Wahdat al-wujud, which means "oneness of being" or "unity of existence," is a controversial expression closely associated with the name of Ibn al-˓Arabi (d. 1240), even though he did not employ it in his writings. It seems to have been ascribed to him for the first time in the polemics of Ibn Taymiyya (d. 1328). Through modern times, critics, defenders, and Western scholars have offered widely different interpretations of its meaning; in "Rûmî and Wahdat al-wujûd" (1994), William Chittick has analyzed seven of these.
Taken individually, the two words are among the most discussed in Sufism, philosophy, and kalam (theology). Wahda or "oneness" is asserted in tawhid, the first principle of Islamic faith. Wujud—being or existence—is taken by many authors as the preferred designation for God's very reality. All Muslims agree that God's very reality is one. Controversy arises because the word wujud is also employed for the "existence" of things and the world. According to critics, wahdat al-wujud allows for no distinction between the existence of God and that of the world. Defenders point out that Ibn al-˓Arabi and his followers offer a subtle metaphysics following the line of the Ash˓arite formula: "The attributes are neither God nor other than God." God's "signs" (ayat) and "traces" (athar)—the creatures—are neither the same as God nor different from him, because God must be understood as both absent and present, both transcendent and immanent. Understood correctly, wahdat al-wujud elucidates the delicate balance that needs to be maintained between these two perspectives.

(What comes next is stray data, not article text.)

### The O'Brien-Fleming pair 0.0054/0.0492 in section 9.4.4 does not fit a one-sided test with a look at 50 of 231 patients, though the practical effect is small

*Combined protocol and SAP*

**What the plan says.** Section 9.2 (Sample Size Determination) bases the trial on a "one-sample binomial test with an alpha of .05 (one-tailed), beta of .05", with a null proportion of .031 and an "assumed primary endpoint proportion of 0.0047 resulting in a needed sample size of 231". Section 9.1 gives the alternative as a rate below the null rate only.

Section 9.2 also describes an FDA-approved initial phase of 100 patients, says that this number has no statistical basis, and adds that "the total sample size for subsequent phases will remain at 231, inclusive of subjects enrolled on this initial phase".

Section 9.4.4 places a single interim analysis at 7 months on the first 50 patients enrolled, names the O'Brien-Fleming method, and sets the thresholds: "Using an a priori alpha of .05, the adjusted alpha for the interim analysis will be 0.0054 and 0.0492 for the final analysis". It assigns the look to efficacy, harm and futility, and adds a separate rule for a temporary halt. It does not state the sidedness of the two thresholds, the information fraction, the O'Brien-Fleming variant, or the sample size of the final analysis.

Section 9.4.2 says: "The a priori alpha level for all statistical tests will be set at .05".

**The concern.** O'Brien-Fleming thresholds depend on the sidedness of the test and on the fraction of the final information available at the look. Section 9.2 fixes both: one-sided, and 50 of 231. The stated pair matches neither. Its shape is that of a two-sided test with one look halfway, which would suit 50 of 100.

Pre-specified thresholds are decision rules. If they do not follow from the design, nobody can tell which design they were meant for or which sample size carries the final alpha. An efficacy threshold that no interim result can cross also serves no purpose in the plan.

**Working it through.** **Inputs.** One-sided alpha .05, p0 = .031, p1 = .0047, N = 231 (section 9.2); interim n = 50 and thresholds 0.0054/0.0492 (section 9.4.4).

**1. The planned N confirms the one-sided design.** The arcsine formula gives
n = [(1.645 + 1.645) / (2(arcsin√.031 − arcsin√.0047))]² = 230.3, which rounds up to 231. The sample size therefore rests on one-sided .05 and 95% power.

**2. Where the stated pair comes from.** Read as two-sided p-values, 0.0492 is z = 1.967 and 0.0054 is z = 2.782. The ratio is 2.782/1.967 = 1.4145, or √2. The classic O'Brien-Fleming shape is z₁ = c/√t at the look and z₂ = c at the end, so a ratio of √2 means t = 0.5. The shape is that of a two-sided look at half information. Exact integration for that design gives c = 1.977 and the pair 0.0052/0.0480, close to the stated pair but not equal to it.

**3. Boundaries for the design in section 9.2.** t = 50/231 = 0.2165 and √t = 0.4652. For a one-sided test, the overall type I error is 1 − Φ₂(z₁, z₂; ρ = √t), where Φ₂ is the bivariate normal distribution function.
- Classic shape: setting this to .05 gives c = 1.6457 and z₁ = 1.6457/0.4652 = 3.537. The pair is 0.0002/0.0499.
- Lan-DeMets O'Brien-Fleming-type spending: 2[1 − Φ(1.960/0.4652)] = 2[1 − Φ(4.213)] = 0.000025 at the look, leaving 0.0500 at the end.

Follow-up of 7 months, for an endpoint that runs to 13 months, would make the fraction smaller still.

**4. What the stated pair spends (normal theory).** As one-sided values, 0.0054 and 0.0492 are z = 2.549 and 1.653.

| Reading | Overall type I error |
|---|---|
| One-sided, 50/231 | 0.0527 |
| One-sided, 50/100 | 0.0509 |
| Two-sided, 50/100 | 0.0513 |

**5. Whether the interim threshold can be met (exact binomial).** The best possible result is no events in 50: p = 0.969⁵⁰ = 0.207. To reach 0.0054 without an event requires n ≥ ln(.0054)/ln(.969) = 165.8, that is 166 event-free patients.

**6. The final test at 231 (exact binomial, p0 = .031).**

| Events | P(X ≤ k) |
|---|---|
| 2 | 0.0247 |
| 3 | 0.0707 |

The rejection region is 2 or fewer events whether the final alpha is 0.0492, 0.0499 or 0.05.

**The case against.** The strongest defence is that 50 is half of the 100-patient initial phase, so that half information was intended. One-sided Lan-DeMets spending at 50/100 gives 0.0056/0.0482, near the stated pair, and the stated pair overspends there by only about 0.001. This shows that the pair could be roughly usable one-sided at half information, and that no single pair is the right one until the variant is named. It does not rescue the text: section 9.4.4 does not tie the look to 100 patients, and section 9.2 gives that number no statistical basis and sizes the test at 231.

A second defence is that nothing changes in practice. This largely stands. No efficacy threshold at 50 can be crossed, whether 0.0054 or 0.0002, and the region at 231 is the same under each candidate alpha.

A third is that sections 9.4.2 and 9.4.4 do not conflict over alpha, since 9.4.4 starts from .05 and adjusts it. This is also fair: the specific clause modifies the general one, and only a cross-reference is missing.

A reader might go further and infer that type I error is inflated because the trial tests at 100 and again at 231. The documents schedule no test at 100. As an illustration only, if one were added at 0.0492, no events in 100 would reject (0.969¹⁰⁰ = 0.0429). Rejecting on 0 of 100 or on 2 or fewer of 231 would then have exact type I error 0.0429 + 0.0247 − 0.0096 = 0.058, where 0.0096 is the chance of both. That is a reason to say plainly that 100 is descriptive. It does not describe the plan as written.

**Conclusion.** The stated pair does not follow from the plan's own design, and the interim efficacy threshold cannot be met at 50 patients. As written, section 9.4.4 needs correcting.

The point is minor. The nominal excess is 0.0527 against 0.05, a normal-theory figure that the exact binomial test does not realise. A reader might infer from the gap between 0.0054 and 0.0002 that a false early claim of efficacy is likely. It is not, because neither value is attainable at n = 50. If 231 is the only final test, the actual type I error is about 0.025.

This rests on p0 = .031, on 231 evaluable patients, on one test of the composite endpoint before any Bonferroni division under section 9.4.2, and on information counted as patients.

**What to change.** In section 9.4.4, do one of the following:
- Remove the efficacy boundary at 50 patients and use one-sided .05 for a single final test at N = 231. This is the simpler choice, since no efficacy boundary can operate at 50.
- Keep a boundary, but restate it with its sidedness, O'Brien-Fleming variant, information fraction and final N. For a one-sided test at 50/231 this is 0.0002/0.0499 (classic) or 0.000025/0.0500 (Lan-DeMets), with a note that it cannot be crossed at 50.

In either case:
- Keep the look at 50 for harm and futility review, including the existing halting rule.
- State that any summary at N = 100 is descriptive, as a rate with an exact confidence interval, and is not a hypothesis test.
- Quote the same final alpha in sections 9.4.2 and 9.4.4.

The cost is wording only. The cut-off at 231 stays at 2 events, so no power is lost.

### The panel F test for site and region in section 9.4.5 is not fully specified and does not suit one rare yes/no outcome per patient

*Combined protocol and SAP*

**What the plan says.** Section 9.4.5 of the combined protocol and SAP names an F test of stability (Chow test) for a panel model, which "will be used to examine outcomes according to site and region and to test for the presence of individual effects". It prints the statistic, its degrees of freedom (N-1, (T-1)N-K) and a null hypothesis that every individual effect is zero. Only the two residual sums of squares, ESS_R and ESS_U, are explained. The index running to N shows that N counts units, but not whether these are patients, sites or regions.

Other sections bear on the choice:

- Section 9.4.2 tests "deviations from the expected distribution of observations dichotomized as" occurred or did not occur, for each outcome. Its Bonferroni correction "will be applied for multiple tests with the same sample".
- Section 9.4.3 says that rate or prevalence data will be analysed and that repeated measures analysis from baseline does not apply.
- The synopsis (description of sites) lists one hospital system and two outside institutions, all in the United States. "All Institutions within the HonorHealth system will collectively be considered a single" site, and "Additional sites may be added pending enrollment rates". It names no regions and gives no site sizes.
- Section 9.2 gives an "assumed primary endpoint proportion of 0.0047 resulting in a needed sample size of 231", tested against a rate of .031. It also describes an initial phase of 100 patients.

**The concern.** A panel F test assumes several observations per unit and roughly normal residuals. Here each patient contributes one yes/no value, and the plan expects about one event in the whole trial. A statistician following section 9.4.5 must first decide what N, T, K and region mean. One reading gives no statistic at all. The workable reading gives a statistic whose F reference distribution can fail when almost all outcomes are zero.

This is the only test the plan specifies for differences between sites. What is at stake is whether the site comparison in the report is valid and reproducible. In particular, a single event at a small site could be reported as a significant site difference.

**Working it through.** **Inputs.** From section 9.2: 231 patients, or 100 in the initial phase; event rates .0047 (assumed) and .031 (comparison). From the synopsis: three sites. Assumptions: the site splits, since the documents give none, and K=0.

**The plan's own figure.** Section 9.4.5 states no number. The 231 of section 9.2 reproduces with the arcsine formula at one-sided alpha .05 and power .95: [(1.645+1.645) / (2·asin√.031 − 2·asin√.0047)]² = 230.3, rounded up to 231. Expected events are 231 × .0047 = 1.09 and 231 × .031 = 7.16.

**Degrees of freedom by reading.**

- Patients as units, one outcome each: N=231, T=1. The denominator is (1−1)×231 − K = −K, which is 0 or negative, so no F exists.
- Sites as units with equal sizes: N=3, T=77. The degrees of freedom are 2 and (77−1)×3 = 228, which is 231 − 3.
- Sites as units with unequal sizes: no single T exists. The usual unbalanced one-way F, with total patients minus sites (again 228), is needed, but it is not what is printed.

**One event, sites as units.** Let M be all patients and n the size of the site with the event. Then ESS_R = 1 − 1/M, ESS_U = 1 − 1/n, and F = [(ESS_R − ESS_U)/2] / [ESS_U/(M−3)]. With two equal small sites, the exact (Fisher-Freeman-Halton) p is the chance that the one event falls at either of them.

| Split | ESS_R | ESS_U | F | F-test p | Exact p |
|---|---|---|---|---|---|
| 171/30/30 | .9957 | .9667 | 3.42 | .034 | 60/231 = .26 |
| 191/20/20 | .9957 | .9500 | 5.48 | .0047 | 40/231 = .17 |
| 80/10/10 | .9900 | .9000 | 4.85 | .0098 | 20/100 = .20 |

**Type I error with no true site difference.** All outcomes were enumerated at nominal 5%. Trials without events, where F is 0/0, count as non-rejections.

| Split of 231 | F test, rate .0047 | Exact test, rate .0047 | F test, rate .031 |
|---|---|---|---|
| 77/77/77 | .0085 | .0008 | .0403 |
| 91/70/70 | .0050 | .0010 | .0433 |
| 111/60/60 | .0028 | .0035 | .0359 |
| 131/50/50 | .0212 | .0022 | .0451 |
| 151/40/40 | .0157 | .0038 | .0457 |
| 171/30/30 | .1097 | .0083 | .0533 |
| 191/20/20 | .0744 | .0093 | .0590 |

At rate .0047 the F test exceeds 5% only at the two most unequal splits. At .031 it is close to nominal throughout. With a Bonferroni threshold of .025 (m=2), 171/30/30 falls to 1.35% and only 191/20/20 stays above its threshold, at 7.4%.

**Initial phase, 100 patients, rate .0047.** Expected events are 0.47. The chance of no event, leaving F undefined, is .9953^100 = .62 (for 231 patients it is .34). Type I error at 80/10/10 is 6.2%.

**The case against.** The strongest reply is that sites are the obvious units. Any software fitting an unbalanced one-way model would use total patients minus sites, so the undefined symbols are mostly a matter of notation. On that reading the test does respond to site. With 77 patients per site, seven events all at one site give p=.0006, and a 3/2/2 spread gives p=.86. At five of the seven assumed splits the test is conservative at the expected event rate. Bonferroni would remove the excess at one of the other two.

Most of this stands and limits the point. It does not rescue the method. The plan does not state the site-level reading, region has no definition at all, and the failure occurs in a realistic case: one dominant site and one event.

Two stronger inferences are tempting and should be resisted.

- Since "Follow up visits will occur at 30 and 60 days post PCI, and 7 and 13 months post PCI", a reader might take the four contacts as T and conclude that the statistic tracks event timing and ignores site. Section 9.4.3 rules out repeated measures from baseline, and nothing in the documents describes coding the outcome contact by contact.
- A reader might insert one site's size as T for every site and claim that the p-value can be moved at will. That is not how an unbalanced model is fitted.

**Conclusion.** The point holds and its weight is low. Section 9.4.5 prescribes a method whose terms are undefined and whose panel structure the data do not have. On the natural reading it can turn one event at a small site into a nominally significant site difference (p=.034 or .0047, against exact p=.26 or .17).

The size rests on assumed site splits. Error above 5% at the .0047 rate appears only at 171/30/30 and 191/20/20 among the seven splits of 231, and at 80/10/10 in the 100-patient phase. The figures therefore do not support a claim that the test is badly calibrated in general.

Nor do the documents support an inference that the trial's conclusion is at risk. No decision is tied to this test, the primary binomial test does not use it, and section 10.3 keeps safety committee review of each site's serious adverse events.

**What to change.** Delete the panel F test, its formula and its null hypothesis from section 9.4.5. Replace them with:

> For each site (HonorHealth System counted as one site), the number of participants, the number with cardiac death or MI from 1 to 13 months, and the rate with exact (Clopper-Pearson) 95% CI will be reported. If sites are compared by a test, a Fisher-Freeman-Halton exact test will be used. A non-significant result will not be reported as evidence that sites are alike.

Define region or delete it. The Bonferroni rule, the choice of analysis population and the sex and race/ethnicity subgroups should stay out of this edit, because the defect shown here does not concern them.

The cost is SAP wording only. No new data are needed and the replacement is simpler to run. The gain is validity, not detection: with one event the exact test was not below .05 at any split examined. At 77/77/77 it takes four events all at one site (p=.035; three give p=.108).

Chittick, William C. "Rûmî and Wahdat al-wujûd." In Poetry and Mysticism in Islam: The Heritage of Rumi. Edited by Amin Banani, Richard Hovannisian, and Georges Sabagh. Cambridge, U.K.: Cambridge University Press, 1994.
Knysh, Alexander D. Ibn ˓Arabi in the Later Islamic Tradition:The Making of a Polemical Image in Medieval Islam. Albany: State University of New York Press, 1999.
William C. Chittick